David Bowie: the Great Innovator. Should businesses follow his example?

Looking back at David Bowie’s career I’m struck by his astonishing ability to be constantly and consistently ahead of trends.   It isn’t always clear if he was the cause of certain trends or just an early adopter thereof, but what we do know is he made genres of music, used technologies and wore fashions before others did.

To many his outlandish characters from the early 1970s with their ambiguous gender and flamboyant fashion symbolise these gifts he had as an innovator. Yet there is much more to it than Ziggy Stardust – just watch Bowie performing Young Americans in 1974 and he looks like a ‘80s New Romantic ten years before his time. He evolved again in 1976, bringing the sound of synthesisers and electronic music to his fans years before this became mainstream. No one better personifies innovation than Bowie as a technical pioneer, musical experimenter and visionary.

In business we seek innovation to drive value and growth so is Bowie a role model to emulate? There are similarly business heroes who have earned the title “visionary” for their innovative genius – Steve Jobs, Bill Gates, Mark Zuckerberg to name a few – all whom have invented a product we had no idea we needed and now we can’t live without. But for every successful trend-setting invention there are zillions of wannabes: entrepreneurs and manufacturers creating gizmos that fail, retailers gambling on and losing out to fashions, developers designing tech that never gets adopted. Crudely, finding life on Mars might be simpler than it is to actually create a product or business innovation that changes the world.

As an example of how easy it is to not get it quite right, in the mid 1990s Motorola visited my Business School and conducted focus groups seeking views on their prototype for an integrated mobile phone, pager and electronic organiser. Looking back, they were innovating in the right place, the pager became text messaging and our phones now seamlessly integrate with diaries and address books. But we now know it was styling as well as functionality that truly would revolutionise the mobile phone industry. The prototype we saw looked very similar to the black plastic phones of the day.   To be truly trend-setting Motorola needed to think more radically which, of course, is was what Apple were doing. Additionally a focus group with Business School graduates was probably a mistake as, I am embarrassed to say now, we didn’t get the concept and were very dismissive of it, which shows just how tricky it is to product test when your idea is ahead of your consumers.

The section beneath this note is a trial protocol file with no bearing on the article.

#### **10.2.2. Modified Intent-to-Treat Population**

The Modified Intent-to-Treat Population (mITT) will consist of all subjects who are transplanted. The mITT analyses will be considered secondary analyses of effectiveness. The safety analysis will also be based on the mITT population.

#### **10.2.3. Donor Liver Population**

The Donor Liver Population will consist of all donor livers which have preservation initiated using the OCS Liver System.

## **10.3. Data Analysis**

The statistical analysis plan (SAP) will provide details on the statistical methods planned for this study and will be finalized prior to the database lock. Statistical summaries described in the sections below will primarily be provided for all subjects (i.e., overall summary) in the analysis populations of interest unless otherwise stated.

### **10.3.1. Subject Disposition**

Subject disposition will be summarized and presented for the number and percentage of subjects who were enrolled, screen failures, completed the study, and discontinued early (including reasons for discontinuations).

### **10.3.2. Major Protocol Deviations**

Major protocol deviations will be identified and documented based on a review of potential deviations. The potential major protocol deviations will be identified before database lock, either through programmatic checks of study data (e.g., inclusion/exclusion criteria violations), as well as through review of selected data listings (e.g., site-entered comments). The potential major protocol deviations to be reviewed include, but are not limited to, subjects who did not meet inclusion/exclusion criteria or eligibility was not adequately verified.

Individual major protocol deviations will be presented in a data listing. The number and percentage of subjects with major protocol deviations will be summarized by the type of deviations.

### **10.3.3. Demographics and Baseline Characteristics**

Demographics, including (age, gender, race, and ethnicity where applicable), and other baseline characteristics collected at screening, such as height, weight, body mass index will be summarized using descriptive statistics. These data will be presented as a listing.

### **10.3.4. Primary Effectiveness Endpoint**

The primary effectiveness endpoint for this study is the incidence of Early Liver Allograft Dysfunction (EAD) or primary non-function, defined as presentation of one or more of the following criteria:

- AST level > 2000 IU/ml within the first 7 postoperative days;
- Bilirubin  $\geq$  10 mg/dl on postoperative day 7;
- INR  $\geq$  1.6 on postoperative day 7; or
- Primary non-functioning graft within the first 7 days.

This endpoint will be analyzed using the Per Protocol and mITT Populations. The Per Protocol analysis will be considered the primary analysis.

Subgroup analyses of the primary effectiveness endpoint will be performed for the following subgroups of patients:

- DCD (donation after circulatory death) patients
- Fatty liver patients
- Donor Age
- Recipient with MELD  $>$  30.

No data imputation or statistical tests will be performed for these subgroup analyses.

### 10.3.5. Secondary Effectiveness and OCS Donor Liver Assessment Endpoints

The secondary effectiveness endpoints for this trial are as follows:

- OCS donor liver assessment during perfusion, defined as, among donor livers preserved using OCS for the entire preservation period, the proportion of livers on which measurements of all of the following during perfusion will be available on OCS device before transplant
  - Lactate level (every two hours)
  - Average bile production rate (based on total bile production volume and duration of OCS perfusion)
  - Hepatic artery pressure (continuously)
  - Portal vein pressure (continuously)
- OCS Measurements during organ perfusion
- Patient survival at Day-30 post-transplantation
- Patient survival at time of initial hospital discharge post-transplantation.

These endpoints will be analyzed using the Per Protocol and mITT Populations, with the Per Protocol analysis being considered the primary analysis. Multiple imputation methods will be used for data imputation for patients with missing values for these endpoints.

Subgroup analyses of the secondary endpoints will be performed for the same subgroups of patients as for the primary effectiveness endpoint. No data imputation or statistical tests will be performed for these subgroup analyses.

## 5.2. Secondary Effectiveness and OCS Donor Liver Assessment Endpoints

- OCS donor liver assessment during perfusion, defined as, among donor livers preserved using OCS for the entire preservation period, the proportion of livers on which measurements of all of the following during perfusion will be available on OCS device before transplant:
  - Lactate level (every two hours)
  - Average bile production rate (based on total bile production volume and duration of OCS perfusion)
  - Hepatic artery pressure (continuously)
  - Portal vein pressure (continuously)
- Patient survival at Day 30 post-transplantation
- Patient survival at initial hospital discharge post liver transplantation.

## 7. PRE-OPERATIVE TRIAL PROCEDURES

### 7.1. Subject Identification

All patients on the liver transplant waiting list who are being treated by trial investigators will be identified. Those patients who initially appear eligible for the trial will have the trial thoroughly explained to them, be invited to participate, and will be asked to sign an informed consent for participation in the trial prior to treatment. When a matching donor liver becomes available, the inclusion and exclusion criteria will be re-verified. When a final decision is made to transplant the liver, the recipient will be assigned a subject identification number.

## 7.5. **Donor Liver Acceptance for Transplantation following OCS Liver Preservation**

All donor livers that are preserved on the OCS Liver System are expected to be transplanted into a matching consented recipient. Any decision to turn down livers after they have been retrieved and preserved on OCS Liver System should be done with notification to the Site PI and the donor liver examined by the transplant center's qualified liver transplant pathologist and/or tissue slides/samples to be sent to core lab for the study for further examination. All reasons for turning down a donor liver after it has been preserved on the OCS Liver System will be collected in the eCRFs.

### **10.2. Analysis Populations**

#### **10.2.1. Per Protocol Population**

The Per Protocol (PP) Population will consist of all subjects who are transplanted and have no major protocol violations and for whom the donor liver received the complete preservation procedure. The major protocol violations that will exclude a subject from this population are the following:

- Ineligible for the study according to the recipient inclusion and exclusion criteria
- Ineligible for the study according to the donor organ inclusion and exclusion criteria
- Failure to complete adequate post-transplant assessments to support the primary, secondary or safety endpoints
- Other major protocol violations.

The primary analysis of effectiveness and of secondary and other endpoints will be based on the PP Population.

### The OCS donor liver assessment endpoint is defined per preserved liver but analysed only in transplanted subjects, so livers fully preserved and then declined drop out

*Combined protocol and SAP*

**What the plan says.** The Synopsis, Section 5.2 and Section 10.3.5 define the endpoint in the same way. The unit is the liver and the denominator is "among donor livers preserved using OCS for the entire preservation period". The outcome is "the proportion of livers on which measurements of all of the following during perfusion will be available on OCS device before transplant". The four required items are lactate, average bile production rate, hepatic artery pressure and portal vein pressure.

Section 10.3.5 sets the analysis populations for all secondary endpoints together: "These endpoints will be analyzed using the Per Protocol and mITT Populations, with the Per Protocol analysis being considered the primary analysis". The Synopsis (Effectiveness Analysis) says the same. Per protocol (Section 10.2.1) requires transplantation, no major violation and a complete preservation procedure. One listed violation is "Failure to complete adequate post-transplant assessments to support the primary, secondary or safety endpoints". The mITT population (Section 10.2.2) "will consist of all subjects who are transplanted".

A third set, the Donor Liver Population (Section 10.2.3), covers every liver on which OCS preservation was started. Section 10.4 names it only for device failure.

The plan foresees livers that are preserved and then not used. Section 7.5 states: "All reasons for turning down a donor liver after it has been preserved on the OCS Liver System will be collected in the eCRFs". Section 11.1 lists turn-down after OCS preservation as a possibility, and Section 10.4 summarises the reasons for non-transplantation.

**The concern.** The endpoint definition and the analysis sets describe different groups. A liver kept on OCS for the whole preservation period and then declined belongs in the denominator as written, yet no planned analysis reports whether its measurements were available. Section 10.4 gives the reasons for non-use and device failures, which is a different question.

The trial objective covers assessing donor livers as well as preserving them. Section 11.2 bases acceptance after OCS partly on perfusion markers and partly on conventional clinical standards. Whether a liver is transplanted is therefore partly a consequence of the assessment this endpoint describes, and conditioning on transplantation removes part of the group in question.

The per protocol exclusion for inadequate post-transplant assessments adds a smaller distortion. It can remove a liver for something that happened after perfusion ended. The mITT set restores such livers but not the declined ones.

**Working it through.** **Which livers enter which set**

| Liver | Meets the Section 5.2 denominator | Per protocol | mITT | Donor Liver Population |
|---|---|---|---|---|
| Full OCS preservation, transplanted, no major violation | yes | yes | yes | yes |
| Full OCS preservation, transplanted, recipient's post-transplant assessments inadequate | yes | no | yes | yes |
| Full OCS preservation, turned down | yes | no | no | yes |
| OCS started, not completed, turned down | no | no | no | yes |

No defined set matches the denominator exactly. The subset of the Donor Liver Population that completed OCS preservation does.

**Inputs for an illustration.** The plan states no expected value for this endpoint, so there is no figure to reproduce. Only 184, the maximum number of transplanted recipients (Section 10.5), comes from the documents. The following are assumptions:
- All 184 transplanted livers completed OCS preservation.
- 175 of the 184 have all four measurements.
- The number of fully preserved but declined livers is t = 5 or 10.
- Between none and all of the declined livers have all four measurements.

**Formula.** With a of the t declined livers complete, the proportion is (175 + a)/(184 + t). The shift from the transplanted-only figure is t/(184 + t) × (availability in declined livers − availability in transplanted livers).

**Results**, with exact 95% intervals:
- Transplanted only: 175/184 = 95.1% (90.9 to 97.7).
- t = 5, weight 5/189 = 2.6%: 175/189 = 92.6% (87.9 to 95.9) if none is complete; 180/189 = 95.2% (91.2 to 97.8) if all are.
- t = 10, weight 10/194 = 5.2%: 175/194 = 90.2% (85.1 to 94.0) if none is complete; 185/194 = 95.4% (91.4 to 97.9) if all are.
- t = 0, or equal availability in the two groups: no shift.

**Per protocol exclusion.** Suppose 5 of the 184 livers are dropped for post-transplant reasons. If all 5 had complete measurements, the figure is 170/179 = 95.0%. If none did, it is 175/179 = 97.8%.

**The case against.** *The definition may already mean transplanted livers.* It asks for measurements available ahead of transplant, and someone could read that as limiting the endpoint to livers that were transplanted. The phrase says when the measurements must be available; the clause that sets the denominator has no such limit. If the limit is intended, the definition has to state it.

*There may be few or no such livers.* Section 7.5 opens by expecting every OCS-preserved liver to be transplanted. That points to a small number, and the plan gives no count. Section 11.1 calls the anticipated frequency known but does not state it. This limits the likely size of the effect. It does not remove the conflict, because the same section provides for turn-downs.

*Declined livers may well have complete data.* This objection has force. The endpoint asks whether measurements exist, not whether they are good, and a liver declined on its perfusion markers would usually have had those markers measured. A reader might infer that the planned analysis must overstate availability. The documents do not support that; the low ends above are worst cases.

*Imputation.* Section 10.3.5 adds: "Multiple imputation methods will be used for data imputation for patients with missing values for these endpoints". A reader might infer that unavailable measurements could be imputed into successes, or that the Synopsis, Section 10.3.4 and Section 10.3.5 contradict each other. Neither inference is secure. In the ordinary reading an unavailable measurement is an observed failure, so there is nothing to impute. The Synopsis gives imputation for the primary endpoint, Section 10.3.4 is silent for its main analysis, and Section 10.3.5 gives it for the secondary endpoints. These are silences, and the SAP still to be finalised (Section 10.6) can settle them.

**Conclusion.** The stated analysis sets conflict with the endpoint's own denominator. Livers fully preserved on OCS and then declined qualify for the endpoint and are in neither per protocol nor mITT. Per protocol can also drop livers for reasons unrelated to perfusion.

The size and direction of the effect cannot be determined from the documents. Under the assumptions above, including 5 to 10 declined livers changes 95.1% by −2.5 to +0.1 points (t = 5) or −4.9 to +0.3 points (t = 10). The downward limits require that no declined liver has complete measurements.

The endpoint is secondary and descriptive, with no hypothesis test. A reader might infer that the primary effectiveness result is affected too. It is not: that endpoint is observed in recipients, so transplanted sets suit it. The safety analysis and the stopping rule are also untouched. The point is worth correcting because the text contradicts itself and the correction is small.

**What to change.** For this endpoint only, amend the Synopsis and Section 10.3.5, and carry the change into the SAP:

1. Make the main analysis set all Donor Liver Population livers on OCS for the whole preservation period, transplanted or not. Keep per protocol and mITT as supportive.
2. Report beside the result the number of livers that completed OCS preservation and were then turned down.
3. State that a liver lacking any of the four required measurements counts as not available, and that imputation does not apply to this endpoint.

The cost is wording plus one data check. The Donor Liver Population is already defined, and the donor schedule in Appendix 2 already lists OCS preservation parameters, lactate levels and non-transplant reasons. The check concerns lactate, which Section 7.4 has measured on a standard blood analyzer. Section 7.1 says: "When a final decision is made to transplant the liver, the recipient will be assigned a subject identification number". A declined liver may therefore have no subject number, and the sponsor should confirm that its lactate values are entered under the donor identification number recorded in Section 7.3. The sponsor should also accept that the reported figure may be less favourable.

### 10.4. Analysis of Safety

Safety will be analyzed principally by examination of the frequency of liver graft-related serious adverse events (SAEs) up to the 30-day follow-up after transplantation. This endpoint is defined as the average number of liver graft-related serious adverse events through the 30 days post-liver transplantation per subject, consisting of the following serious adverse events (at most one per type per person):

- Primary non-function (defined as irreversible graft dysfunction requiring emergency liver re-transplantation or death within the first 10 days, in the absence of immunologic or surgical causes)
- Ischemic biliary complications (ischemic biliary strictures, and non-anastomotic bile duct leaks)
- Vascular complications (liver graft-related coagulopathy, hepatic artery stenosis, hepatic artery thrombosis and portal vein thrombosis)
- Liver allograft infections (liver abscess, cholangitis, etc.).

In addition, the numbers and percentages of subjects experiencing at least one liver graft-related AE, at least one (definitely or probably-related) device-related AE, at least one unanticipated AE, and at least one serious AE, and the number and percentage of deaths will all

If the risks of getting innovation wrong are so high what does this mean strategically for businesses? Well, continuing the Bowie analogy there were many bands and singers who became successful by picking up on Bowie’s ideas, copying them and then varying and improving upon them. Luckily, in this information age, gaining understanding and knowledge of the trends impacting your business has never been easier. Setting time aside for some business reading is a quick win. A little more effort is required to grow a work culture that cleverly uses business data and data analytics to make good decisions. Start by first asking the right questions to identify customers, markets and influencers; then regularly and systematically collect these data, analyse them and look for trends. Combine this with regular reviews of competitors and a sprinkling of innovative thinking and you’ve a good recipe for success.

One final point is, of course, that it’s very blinkered to give all the credit for his success to Bowie’s visionary genius. He recognised the need to work with other people and he sought out and collaborated with those who had expertise in specific musical genres and technology. In the same way, businesses who seek the expertise of sector gurus and who hire talented individuals to expand the company’s knowledge capital do so to their advantage.

It’s true that constant reinvention and innovation in a Bowie-esque way could deliver stratospheric returns (indeed you could be saying hello to Major Tom) but it’s a hugely high-risk. A different strategy, especially for small to mid-sized businesses – those who might not want to bet the ranch – is to be just one-step behind the pioneer and learn from them. As Bowie said, “I believe that I often bring out the best in somebody’s talents”.

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